Pfizer Recalls Birth Control Pills

Detroit Law Firm Will Handle Lo/Ovral-28 Claims

Attorney Brian J. McKeen announced that his Detroit law firm, McKeen & Associates, PC, will begin handling claims related to the Pfizer birth control pill recall. The recall, which was issued by Pfizer on Feb. 1, involves birth control pills marketed under the name Lo/Ovral-28. The generic version of the pill, sold under the name norgestrel and ethinyl estradiol, is also covered by the recall order. Nearly 1 million packets of birth control pills are affected.

Packaging Error Could Lead to Unplanned Pregnancies

The action was taken in response to packaging errors on packets with expiration dates from July 31, 2013 to March 31, 2014. The mistake resulted in some packages having either too few or too many active pills, or active and inactive pills being supplied in the wrong sequence. As a result, women using this method of birth control could receive inadequate contraception if they took the inactive pills in the belief that they were active.

Contraceptive pills such as Lo/Ovral -28 work by regulating a woman's menstrual cycle to prevent ovulation. Without the correct sustained dose of active ingredients, ovulation could occur, leaving women at risk for unplanned pregnancies.

General Announcement of Recall Delayed

The pills were recalled in December, when Pfizer issued a recall order to pharmacies to remove the affected lots from their inventories. A public announcement to consumers and the media was not made until this week, however, in response to a Food and Drug Administration request.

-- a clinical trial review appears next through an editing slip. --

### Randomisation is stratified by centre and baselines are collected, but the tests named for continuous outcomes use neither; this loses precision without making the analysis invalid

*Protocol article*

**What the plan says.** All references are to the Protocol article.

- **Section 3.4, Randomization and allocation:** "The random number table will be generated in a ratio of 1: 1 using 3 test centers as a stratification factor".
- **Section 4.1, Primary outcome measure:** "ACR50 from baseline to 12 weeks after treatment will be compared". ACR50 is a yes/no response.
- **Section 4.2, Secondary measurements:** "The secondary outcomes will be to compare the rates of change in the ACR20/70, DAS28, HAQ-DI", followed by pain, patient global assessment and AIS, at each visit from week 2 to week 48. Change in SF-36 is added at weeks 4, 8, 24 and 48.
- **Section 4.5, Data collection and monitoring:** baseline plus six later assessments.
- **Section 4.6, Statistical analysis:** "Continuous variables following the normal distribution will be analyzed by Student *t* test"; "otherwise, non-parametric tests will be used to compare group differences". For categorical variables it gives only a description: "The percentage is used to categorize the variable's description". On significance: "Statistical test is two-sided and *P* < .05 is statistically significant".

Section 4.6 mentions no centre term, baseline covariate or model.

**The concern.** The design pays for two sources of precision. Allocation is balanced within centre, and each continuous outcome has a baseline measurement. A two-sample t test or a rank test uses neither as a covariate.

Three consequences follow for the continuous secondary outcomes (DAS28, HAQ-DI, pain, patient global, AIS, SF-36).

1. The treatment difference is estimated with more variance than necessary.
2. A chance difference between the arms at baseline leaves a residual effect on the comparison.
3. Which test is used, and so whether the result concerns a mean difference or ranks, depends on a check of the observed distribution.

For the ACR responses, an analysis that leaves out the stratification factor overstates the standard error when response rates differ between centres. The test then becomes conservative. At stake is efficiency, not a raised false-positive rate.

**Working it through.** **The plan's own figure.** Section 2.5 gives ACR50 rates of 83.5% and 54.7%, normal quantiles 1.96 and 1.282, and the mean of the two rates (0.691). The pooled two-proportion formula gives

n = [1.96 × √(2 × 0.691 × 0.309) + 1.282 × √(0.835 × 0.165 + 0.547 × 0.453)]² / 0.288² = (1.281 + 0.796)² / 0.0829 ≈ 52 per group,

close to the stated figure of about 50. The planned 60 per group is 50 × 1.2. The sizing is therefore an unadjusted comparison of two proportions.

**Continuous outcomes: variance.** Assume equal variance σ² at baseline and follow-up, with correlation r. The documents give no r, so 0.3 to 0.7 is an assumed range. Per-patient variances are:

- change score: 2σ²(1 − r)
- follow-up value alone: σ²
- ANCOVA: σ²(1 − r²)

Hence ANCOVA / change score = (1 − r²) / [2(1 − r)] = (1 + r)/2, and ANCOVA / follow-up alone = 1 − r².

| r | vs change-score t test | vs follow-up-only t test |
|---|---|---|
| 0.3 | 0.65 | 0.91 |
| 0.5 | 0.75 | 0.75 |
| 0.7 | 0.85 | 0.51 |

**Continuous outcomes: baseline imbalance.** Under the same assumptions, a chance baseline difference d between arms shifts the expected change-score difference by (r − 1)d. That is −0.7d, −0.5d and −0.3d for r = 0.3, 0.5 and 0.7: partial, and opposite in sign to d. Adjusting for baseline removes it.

Pfizer spokeswoman Kristen Neese said that a general announcement was not made at the time of the initial recall because of the small number of packets affected, estimated by the company to be as few as 30 lots. But a lot can represent tens of thousands of individual packets, meaning that many women could be affected.

Potential Risks for Women

Doctors consulted after the announcement warned that although Pfizer is downplaying the significance of the recall, there are real risks to women who rely on Lo/Ovral-28 to prevent pregnancy. "This is extremely important," said Dr. Steven Goldstein, professor of obstetrics and gynecology at NYU Langone School of Medicine in New York City. "It is absolutely essential that birth control pills be taken as intended, with 21 medicated pills in a row. Otherwise ovulation could take place and an unintended pregnancy is definitely a possibility."

Some have suggested that women using Lo/Ovral-28 or its generic equivalent might wish to consider pregnancy tests or emergency contraception if they have had unprotected sex in the past five days. This is particularly true for women who should not become pregnant for medical reasons.

Lo/Ovral-28 and its generic equivalent are manufactured and marketed for Pfizer by Akrimax Pharmaceuticals. Pfizer's name and logo do not appear on the packaging.